It’s often said that actions speak louder than words, and while goal-based and qualitative user tests are a key part of the design journey, sometimes the most informative test of all, is to watch a user interact organically with your design.
Instead of taking notes or trying to manually spot the insights, heatmaps record what the user does in a highly visual way - collecting interaction data on where your users roam around and what they try to do when in a user test.
Heatmaps shows you a visual representation of mouse movements and clicks from your user tests. The longer the mouse hovers or spends in a particular area, the “warmer” the colour of the spot will appear, with red at the warmest end of the scale, and blue at the coolest.
Where an audio or video recording captures the user themselves (their voice, facial expressions and reactions), heatmaps records how they interacted with your prototype beyond simply where they clicked. Watching what they do, especially where they don’t get it right straight away can tell you what to change to improve your UX. Wherever you see patterns where users habitually mess up or click on the wrong thing first, or even hesitate while searching for something on the page tells you where there’s friction that ideally a design tweak would smooth out.
Heatmaps gives you a type of visual highlighting that make the insights spring off the screen, allowing improvements to the UX to be made based on actual interactions.
See how your design performs
At the simplest level, heatmaps can help you understand the usability of your design, and pick which versions of your design work the best. Heatmaps might give you insight into whether some screens in your design are sub-optimal. You might see for example that users are scrolling up and down searching for the button before finding it, or spending a lot more time in some areas than others. Depending on the mouse movement patterns, increased time spent on a page could indicate either increased engagement, or confusion. Heatmaps allows you to tell what’s going on in the UX, pick the best performing designs, and make optimisations.
With goal-based user-tests, heatmaps can give you insight into how easily or smoothly the user was able to reach the goal. For example if the goal was to search for a hotel booking for Spain, you’d be able to see with heatmaps whether they navigated straight to the search bar with no issues, or whether they got confused, waylaid or off track. Even an extra second or two to navigate to something in the design can have an impact on the final product, and heatmaps allows you to get that insight about where something might not be totally clear.
Which CTA gets the most clicks
Call-To-Action performance and improvements is a key part of the user testing journey. With heatmaps you can easily see which CTAs are being missed or passed over, and which ones are performing well. When you know how the various CTAs are performing, any improvements to the conversion journey through the product can be made.
Problem clicks are also something that heatmaps can help you identify. So if something looks clickable, you should see users click it several times, hovering there without anything happening before moving on. Where your user tries to click (as well as where they skip past and ignore) all gives you insights into optimisations and changes to the design to improve the UX.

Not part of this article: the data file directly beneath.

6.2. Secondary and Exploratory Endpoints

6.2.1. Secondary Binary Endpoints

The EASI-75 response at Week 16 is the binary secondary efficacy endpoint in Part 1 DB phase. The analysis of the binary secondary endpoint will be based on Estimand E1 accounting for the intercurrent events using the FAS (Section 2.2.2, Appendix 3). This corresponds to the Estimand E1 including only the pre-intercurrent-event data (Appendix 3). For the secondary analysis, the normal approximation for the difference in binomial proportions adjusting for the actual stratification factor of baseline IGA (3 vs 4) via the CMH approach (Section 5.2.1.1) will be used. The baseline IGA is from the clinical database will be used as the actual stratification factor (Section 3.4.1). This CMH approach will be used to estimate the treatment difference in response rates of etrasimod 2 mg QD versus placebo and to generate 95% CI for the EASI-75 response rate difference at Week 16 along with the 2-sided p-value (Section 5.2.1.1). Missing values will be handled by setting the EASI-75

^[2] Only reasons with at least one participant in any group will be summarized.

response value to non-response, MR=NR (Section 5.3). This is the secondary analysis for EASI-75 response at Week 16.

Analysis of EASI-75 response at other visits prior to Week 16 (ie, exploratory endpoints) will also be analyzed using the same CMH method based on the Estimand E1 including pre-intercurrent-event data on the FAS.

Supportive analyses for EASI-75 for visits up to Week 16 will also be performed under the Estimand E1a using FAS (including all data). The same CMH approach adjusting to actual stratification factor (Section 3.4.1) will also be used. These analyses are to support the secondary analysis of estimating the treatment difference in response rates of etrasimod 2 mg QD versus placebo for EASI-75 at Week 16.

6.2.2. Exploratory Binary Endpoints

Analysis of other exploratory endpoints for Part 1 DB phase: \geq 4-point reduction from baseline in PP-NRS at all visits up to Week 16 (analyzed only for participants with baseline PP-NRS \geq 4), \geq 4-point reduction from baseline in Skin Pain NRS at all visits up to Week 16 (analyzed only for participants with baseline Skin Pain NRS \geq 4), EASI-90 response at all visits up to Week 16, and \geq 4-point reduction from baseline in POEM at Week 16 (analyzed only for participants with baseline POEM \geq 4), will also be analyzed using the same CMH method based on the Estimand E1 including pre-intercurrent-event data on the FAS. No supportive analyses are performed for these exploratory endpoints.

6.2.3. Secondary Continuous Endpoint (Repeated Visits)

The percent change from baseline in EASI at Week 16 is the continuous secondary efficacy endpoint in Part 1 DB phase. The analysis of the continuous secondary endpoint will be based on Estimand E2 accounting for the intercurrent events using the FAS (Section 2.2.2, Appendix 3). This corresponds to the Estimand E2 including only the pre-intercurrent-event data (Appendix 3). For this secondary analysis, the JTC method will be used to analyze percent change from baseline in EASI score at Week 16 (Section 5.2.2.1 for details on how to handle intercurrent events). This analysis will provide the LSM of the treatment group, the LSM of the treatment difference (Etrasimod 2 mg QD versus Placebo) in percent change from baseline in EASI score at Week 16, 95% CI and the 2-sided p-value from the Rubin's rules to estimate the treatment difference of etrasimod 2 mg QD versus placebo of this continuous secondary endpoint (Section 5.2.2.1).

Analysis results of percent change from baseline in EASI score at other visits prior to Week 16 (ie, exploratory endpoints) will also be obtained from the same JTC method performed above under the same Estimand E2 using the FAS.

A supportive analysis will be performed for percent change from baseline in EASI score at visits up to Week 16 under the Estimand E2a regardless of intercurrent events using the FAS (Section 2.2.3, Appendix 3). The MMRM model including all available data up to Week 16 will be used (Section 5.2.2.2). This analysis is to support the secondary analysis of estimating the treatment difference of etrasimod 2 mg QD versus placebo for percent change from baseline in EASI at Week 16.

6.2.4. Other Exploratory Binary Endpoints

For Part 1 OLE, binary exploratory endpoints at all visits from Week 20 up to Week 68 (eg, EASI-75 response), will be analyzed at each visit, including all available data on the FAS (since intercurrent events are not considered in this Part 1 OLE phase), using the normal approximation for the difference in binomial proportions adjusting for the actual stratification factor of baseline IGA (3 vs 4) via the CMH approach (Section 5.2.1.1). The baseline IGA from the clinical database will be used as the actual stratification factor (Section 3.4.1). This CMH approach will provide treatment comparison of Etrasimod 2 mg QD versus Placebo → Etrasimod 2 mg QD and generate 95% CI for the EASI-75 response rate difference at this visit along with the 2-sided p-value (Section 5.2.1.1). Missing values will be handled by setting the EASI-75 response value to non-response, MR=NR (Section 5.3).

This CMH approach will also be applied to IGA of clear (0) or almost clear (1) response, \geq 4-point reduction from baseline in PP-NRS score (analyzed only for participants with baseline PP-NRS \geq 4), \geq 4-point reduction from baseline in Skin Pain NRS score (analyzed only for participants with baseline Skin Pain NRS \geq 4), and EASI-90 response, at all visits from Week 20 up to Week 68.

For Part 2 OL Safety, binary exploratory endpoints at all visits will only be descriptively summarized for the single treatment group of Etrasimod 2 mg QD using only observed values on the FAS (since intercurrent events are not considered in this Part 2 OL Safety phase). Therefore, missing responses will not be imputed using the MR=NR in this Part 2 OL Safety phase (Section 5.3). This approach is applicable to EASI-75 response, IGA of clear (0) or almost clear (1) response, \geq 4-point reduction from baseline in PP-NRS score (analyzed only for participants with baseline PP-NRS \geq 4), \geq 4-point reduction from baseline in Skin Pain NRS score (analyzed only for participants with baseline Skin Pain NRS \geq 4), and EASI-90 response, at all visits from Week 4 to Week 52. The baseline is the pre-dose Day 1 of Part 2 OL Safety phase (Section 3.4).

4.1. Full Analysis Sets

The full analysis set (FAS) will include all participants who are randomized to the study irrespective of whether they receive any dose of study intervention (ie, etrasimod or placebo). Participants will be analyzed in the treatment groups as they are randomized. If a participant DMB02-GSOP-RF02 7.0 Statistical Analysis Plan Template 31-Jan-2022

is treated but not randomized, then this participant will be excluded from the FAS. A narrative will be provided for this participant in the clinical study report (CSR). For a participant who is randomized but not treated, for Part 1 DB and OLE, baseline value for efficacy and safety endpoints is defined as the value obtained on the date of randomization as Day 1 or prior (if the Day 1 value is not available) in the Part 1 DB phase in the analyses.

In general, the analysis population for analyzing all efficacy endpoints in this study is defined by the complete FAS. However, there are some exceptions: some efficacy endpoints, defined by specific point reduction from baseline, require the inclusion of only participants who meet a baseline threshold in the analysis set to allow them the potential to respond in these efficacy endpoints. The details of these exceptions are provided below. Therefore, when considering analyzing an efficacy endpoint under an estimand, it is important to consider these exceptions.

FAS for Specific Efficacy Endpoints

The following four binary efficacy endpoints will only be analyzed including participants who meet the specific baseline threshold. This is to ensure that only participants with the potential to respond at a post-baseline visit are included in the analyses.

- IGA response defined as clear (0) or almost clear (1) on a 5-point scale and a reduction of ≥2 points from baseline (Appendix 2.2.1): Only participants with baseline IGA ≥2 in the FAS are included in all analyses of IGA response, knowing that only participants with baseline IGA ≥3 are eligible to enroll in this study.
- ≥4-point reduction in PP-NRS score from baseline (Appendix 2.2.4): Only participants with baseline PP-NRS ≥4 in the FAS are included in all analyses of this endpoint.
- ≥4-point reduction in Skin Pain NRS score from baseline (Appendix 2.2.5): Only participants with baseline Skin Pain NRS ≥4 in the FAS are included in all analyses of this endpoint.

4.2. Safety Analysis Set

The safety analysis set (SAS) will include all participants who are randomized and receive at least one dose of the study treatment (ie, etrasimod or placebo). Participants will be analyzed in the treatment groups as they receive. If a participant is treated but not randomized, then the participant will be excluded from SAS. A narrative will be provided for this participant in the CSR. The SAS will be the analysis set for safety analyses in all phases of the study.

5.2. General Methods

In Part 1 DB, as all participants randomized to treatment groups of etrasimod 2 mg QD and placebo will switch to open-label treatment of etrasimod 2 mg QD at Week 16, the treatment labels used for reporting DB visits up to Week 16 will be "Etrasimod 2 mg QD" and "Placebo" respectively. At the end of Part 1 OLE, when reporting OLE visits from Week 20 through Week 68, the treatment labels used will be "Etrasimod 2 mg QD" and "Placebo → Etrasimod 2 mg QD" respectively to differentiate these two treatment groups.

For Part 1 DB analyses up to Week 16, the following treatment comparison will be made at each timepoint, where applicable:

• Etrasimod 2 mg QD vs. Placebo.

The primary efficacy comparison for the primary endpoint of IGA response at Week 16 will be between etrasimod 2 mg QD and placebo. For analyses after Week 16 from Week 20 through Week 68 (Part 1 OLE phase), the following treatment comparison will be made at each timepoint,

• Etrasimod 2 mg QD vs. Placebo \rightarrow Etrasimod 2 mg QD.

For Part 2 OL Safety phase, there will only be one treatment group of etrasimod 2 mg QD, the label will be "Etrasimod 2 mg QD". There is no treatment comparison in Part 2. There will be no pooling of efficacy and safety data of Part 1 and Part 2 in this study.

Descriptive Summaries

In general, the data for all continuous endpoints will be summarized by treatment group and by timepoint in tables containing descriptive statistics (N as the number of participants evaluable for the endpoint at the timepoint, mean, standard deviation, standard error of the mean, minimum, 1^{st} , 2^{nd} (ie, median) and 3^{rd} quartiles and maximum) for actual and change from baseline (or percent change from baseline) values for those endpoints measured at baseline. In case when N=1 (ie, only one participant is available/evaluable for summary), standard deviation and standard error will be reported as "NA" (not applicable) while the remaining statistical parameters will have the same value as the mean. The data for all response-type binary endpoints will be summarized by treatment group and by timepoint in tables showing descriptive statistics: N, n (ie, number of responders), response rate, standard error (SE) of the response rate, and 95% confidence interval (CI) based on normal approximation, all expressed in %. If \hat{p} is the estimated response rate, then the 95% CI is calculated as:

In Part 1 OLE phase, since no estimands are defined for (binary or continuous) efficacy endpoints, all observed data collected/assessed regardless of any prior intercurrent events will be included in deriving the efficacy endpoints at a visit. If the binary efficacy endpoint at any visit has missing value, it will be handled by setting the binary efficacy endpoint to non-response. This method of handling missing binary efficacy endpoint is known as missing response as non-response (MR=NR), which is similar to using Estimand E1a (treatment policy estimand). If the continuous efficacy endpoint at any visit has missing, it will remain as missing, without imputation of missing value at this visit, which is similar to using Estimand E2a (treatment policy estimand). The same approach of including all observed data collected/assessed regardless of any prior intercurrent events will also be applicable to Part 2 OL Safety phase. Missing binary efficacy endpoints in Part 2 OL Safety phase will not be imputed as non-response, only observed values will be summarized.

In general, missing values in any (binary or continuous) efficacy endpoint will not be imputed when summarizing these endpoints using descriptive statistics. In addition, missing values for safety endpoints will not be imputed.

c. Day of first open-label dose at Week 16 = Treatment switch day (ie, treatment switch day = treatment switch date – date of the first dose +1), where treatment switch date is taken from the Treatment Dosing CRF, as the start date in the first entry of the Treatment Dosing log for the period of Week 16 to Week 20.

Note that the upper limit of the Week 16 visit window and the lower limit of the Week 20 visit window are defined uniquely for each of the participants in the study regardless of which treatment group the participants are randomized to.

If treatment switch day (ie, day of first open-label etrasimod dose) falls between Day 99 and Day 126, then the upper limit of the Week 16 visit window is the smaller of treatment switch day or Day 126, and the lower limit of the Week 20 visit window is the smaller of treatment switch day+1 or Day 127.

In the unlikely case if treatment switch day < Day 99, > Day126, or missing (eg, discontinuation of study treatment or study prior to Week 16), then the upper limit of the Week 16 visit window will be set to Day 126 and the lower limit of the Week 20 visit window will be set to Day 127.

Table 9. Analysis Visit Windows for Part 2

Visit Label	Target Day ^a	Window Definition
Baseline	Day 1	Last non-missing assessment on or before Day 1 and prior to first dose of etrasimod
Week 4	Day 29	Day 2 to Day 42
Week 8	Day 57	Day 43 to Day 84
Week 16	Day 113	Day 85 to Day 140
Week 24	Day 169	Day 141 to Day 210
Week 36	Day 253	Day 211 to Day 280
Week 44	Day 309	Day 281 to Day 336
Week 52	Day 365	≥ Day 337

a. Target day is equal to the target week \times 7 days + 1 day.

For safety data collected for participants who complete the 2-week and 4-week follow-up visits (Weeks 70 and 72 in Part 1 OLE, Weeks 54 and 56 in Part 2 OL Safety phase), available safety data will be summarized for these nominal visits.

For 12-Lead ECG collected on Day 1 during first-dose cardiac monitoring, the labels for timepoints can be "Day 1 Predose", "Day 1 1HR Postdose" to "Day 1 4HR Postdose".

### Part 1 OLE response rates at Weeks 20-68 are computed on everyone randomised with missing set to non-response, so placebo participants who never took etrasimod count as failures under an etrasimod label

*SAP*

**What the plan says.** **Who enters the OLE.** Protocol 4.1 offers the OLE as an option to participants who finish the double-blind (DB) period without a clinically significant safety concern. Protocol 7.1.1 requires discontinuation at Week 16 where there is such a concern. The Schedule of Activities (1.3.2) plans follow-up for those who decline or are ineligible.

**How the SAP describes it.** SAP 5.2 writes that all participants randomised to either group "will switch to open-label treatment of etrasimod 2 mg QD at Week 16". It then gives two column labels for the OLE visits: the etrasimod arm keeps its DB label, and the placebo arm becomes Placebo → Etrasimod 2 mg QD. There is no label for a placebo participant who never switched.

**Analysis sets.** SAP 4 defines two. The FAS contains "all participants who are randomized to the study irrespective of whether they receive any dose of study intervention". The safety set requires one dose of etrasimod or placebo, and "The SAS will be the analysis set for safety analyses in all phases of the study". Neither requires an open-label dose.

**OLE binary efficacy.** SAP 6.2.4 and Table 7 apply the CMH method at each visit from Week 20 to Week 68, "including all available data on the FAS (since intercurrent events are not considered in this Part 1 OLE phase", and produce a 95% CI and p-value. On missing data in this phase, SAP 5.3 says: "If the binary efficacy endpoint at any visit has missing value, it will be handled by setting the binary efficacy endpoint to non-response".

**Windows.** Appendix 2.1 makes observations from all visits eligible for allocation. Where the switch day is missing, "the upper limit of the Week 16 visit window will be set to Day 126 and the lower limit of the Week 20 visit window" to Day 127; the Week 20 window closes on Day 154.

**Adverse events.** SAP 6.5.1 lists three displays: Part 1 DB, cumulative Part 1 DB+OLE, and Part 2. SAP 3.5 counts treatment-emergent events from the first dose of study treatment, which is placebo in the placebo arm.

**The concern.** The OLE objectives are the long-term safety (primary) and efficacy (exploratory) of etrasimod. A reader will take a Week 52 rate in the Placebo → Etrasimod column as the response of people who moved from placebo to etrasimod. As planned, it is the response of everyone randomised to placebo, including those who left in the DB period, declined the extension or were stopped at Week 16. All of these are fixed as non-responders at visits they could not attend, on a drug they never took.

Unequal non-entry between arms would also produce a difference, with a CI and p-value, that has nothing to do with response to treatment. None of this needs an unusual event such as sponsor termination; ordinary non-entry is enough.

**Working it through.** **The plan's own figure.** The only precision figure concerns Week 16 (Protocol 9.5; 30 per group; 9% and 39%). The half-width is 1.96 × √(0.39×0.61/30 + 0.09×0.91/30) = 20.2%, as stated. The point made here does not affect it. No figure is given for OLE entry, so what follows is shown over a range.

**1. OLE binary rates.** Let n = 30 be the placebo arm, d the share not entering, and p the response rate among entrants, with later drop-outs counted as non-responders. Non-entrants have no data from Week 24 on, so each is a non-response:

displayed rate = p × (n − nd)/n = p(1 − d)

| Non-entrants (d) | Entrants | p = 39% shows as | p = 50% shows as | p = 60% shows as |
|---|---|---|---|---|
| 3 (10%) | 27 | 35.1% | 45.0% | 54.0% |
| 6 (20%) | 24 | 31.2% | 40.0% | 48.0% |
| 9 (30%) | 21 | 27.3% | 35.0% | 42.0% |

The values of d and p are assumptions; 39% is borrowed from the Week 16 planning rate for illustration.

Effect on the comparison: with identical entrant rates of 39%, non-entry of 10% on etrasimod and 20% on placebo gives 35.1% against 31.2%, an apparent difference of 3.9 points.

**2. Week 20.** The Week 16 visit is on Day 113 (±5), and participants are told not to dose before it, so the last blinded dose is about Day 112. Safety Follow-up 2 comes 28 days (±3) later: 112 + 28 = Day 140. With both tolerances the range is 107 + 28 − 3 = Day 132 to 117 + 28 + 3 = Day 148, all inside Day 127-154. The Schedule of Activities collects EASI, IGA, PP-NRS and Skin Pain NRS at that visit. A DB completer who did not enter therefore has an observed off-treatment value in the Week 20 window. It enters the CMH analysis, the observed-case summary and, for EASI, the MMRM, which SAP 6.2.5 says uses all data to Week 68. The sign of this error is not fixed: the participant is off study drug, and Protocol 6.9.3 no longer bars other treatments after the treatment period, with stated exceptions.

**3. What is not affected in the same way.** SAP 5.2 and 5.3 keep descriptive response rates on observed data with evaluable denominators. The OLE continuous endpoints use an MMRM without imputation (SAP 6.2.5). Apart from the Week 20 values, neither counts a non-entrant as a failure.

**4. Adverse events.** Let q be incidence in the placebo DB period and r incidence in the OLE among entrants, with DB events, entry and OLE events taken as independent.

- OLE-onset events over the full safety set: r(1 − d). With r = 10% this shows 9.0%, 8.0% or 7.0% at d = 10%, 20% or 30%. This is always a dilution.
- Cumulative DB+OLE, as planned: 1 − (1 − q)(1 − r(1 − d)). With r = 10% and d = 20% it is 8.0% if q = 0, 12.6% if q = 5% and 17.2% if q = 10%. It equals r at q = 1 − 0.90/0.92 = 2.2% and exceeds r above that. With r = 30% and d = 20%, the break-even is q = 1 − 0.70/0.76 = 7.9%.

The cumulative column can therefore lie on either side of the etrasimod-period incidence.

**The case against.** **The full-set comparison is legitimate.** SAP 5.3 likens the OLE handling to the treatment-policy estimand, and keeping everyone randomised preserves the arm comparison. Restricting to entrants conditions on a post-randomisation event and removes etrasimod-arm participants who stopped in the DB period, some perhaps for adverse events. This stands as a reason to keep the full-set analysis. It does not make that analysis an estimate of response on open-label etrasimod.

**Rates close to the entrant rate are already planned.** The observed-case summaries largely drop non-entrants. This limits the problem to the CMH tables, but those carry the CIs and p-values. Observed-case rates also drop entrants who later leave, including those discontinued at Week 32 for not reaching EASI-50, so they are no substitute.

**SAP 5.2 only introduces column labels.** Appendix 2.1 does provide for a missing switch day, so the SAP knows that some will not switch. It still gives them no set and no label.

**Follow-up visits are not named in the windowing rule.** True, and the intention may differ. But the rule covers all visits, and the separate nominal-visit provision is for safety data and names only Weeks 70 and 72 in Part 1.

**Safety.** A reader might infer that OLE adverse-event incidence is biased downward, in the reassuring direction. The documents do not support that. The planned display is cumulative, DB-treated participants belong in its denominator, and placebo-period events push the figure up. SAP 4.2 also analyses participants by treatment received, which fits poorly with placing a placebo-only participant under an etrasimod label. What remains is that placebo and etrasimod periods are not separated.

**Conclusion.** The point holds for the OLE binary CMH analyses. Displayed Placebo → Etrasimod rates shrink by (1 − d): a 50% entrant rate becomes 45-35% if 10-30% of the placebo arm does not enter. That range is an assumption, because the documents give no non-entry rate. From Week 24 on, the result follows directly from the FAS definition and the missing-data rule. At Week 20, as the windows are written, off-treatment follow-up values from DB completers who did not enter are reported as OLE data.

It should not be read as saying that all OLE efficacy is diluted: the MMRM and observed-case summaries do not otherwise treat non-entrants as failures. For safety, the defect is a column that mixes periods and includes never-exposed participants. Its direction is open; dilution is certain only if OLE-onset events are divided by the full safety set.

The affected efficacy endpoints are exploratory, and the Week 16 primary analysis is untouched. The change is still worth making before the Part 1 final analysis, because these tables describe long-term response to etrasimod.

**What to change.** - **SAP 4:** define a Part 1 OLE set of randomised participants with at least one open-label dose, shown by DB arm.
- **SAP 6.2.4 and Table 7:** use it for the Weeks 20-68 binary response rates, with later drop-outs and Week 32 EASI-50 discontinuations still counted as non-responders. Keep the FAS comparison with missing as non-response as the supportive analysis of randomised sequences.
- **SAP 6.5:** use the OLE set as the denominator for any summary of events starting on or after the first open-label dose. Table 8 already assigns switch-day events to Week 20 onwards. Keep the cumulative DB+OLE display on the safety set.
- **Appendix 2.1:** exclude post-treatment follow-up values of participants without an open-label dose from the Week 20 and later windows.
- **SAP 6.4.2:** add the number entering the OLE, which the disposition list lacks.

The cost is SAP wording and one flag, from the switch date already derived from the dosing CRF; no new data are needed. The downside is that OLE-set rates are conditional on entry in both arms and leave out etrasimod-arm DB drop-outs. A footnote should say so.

Use heatmaps to review your navigation
One of the things most designers want to test out with real users, is how simple and clear the navigation menu is.
Is it easy to find in the first place, can the users easily “discover” it on their own?
Then once they get there, how many clicks do they make before they find what they’re looking for? You might find out through heatmaps data for example that a number of your users click on an option in the menu, only to go right back to choose something else. That might tell you that there are some ambiguously named items in the navigation bar that are leading some users to expect to find something else when they click there.
Lastly, users that quickly skip over some sections might indicate they’re too cluttered or confusing to figure out, and the user has moved on in search of a broader overview of the product. Any unwanted friction in users navigating to where they want to go might lead them to drop off without converting, and teatmaps reveals those friction points to be ironed out in the UX.
Combining heatmaps with other metrics
User Testing in Marvel also gives you audio and video recording of the user, time spent on screen, and the ability to link to a survey within a prototype. Each of those different elements gives you a rich set of insights from different angles.
Heatmaps lets you see how they move around a screen, while the audio and video recording layers in their vocal reactions and facial expressions. The time spent on screen might indicate where there was any friction, or where users typically lost interest. The survey gives an opportunity for the user to give feedback, their thoughts, and any rich commentary on their experience in the product. The survey is also an opportunity to gather quantitative data points on their likelihood to use the product again in the future, as well as any relevant demographic data to overlay into the feedback.
User Testing as a whole, including heatmaps offers a wealth of qualitative and quantitative data on the quality of the user experience, and sticking points, providing designers with exactly where they need to focus to improve the product. User tests can be run on iterative versions of the product until the tests comes back showing an improved flow, less friction, less ambiguity, and ultimately happier and more successful outcomes for users in your design.